Bach Birthday Celebrated with Organ Concert

By Walter Ruehlig

Kudos to the Friends of Music Series for once again bringing major talent to our own Far East Bay backyards.

On March 31st the organization celebrated the 327th birthday of Johann Sebastian Bach at St. Ignatius of Antioch Catholic Church. Don Pearson, former Organist and Choirmaster at St. John’s Episcopal Cathedral in Denver, and current Director of Music and Artist in Residence at St. Ignatius of Antioch Church, brilliantly performed a selection of Bach’s most thrilling music ever written for the organ. Pearson’s talent was complimented by the fantastic Rodgers’s 958 Trillium Masterpiece three manual and pedal Pipe/Digital Organ gifted the church by an anonymous donor.

A champagne and chocolate reception followed the concert. After all, Johann had a life worth raising a glass to. He was prolific beyond imagination, composing more music than almost any other composer in history. His complete works are in 150 volumes, each one being about as thick as your average telephone book.

Amazingly, even though it is estimated that about one third of his music is still lost, Bach is, nevertheless, the most recorded composer in history. His works have been adapted for everything from jazz choir to synthesizer, from banjo to bagpipes. Oddly, he faded into history after his death in 1750 and owes his popularity to Mendelsson’s efforts some 100 years later.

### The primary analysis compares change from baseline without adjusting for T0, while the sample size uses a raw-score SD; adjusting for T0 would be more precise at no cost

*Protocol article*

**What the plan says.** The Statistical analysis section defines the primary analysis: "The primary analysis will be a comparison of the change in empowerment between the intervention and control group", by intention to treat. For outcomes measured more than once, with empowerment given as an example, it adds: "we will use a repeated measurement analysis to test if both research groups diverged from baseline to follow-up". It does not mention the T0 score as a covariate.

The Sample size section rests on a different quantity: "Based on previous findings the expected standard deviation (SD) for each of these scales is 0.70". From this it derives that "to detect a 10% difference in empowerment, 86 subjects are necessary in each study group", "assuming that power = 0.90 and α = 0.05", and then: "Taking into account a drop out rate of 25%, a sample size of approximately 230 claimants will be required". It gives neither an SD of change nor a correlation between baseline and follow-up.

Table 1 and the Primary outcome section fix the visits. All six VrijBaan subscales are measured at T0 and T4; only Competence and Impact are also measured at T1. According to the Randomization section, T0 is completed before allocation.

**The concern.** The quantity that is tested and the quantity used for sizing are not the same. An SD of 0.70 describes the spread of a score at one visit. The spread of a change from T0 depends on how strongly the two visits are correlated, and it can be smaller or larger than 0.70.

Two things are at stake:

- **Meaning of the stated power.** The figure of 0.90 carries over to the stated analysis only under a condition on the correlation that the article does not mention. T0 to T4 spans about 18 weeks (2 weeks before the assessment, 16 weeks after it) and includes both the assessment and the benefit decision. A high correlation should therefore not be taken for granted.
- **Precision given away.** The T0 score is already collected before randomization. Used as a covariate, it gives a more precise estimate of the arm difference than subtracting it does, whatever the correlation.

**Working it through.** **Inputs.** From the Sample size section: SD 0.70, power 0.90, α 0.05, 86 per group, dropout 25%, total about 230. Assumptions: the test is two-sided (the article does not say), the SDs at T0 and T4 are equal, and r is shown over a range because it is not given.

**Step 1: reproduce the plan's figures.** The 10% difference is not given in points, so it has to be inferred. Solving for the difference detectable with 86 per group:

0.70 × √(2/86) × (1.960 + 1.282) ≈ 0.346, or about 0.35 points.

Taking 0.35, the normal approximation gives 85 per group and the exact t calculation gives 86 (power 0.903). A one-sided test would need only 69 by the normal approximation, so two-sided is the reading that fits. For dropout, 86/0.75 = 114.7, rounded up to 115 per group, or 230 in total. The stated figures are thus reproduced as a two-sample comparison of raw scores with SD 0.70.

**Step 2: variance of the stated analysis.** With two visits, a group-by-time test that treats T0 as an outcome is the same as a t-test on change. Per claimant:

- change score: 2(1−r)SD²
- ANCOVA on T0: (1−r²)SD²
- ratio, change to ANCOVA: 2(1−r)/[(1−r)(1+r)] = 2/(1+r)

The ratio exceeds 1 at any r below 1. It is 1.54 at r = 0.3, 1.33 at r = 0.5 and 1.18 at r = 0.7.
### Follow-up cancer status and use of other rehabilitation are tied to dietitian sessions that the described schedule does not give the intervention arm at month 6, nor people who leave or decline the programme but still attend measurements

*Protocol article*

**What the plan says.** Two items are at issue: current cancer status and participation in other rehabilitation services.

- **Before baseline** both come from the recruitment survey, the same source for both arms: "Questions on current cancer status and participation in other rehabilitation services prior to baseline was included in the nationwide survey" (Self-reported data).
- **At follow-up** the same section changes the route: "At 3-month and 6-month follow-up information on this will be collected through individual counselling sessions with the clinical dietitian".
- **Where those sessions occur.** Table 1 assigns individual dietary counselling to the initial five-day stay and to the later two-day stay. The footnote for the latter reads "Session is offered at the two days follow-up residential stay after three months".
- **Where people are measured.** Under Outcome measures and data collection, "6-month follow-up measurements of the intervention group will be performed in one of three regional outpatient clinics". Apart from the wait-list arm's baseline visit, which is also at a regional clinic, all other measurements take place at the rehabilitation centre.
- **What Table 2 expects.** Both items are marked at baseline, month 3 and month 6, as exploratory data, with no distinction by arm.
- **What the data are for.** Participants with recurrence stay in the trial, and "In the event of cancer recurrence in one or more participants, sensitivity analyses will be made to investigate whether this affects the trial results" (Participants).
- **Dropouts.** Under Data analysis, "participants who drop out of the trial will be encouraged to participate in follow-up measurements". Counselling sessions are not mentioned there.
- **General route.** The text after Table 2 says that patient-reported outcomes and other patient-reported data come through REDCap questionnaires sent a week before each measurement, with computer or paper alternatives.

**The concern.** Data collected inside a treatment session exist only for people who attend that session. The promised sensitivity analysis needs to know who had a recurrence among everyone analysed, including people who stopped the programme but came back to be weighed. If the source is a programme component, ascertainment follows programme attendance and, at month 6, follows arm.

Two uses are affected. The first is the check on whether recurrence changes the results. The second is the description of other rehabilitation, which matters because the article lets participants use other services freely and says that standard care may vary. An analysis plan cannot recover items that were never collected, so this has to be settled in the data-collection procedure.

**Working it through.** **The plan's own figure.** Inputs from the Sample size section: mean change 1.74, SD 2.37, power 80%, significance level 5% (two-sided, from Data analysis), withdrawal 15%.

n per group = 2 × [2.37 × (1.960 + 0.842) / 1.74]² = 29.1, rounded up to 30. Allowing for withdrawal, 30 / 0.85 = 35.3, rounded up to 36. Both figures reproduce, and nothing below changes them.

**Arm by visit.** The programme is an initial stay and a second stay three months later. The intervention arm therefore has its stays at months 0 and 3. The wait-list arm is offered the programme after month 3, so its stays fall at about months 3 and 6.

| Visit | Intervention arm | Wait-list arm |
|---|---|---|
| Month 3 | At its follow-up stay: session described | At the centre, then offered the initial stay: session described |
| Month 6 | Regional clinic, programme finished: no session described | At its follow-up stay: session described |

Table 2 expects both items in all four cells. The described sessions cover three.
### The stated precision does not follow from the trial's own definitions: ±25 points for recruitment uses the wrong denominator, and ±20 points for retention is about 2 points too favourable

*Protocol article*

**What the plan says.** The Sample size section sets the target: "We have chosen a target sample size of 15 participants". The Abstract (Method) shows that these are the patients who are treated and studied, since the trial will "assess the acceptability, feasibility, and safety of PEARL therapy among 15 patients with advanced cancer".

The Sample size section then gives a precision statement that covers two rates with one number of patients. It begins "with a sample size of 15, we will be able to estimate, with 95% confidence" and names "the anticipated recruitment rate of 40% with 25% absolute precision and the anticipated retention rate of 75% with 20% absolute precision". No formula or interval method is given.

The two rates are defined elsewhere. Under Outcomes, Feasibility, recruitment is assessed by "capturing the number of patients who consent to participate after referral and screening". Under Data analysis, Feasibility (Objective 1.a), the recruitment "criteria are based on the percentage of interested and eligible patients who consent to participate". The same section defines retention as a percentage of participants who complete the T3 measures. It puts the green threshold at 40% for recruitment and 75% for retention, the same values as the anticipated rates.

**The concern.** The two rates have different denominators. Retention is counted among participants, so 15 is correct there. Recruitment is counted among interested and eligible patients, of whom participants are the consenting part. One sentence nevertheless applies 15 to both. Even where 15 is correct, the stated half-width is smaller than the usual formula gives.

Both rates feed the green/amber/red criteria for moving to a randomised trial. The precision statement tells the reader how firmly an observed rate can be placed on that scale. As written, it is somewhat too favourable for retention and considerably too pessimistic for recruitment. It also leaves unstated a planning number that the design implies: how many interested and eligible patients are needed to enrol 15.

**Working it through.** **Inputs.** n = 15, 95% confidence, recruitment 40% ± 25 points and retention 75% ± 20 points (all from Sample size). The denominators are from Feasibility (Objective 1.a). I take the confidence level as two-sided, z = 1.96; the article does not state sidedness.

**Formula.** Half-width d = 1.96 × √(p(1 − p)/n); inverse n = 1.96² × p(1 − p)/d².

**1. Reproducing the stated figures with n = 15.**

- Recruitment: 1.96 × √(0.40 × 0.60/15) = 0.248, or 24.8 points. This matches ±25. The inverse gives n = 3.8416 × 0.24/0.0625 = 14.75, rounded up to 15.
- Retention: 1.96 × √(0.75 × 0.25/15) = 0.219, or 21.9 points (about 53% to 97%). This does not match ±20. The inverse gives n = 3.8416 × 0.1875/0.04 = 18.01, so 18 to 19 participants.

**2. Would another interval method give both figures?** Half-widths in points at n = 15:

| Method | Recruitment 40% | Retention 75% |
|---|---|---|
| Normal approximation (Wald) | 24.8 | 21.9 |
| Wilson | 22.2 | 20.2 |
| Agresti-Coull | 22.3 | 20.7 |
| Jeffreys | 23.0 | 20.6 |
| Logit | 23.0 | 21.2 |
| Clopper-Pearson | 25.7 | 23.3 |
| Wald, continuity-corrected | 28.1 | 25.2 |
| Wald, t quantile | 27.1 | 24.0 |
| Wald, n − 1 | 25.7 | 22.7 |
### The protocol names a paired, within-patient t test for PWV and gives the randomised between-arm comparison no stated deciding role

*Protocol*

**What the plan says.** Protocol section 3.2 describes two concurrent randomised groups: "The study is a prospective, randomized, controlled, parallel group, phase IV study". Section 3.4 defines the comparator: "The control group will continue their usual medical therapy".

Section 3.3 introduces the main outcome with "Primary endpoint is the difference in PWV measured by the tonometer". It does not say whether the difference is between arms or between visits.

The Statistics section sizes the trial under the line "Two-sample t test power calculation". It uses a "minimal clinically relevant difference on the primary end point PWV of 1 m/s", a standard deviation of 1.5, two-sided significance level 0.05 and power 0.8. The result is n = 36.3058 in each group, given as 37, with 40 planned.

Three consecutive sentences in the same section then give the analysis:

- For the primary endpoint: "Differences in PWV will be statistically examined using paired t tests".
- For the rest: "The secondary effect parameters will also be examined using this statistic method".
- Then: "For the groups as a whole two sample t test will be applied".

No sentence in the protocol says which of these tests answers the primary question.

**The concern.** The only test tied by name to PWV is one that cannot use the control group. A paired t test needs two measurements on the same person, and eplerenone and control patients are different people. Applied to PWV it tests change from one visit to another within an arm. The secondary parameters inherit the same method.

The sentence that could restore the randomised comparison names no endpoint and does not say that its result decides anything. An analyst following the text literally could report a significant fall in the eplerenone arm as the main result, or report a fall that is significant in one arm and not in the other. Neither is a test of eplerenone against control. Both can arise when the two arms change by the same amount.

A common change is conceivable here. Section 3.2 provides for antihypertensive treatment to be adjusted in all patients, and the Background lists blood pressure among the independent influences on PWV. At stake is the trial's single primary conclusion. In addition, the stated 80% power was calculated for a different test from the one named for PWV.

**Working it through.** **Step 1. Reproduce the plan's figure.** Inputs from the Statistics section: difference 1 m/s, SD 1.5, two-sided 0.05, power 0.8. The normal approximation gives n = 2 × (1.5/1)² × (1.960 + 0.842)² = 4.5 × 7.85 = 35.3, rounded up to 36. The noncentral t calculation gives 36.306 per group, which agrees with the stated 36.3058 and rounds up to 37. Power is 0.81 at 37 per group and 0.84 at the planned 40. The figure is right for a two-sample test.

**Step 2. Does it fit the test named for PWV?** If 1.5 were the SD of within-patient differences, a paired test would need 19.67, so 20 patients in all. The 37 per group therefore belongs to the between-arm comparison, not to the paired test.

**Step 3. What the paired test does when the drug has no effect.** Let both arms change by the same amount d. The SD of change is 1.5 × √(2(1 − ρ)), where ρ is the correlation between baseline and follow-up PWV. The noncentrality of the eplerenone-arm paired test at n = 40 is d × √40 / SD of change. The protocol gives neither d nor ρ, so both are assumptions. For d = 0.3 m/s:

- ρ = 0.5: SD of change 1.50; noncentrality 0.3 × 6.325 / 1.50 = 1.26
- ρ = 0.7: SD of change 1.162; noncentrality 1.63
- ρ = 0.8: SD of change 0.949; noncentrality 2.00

Bach was chosen to represent mankind on the Voyager launch. ┬áThat ship is still in space ready to tell any life it may happen to encounter about life on earth by a sampling of Bach’s music. When asked why Bach’s complete works were not included, Carl Sagan said that would have amounted to bragging.

His story is as colorful as his repertoire. Bach is an ex-con who was jailed for almost two months for asking permission to be dismissed from one job to take another.

He was prolific in more than music. He sired twenty children with two wives. Ten of those children died before he did.

The same physician, Dr. Taylor, had the ignominious distinction of putting a lot of great talent to rest. He performed eye surgery on both Bach and Handel, one in 1750 and the other in 1751. The outcome was not as desired. Both died. Luckily, the well-meaning but star-struck physician couldn’t kill the music.


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